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Saint Catherine of Alexandria
Carlo Crivelli
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This graceful, golden-haired princess is Saint Catherine of Alexandria, identifiable by her traditional attributes of a spiked wheel and martyr’s palm. She comes from the great polyptych (multi-panelled altarpiece) which Crivelli painted for the church of the Dominican Order in Ascoli Piceno in the Italian Marche. Catherine was beloved by the Dominicans as a martyr who defended the Christian faith against pagans and heretics.

Catherine stands on a marble shelf, rather like a statue. Crivelli has painted her wheel from an acute angle, showing off his skill with foreshortening – a way of distorting objects so that they seem to recede into the picture. Although she lived in the third century, Catherine’s overdress of red and gold figured silk is like those produced in medieval Italy. Her sleeves are decorated with golden pelicans and phoenixes, symbols of Christ’s sacrifice on the Cross and the Resurrection.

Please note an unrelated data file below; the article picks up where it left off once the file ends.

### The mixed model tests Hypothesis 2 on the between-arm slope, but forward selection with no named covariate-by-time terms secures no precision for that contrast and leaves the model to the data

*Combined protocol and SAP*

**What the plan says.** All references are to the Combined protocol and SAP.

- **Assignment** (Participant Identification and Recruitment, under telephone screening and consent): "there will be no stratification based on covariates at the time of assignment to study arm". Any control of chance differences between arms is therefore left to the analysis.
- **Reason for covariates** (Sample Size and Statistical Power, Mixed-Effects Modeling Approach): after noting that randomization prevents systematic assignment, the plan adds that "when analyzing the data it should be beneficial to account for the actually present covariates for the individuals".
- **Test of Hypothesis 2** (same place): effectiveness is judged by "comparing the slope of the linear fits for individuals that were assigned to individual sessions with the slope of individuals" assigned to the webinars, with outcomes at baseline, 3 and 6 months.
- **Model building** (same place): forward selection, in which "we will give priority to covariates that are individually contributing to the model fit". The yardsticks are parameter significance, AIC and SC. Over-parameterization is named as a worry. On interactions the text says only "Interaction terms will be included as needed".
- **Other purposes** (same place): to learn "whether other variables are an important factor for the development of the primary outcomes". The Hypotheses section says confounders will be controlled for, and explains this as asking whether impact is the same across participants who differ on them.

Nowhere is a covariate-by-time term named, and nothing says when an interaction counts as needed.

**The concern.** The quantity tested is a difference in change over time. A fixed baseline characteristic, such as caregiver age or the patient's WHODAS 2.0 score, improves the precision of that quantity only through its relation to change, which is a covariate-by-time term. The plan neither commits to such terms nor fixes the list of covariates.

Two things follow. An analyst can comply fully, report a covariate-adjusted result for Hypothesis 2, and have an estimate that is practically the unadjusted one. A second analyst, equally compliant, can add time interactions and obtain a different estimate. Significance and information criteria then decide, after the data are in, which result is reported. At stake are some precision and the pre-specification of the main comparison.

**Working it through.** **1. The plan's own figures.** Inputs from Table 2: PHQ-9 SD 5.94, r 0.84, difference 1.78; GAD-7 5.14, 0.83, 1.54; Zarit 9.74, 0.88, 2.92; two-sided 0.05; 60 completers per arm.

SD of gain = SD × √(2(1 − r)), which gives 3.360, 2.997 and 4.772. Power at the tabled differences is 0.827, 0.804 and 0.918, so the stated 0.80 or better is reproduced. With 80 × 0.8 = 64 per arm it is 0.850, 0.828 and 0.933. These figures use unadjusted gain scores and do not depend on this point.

Key facts
Artist Carlo Crivelli
Artist dates about 1430/5 - about 1494
Full title Saint Catherine of Alexandria
Group The Demidoff Altarpiece
Date made 1476
Medium and support Tempera on poplar
Dimensions 137.5 x 40 cm
Acquisition credit Bought, 1868
Inventory number NG788.4
Location in Gallery Room 57
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The Demidoff Altarpiece

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Crivelli painted two altarpieces for the small church of San Domenico, in the town of Ascoli Piceno in the Italian Marche. Their history is complex and intertwined. A large, double-tiered polyptych (a multi-panelled altarpiece) sat on the high altar, while a smaller altarpiece was in a side chapel.

In the nineteenth century parts of both altarpieces were sold to a Russian prince, Anatole Demidoff, who mounted them in a grand frame to make a three-tiered altarpiece for the chapel of his villa in Florence. The whole complex is now known as the Demidoff Altarpiece.

The National Gallery bought the Demidoff Altarpiece in 1868, and in 1961 the panels from the smaller polyptych were removed. They are now displayed separately.

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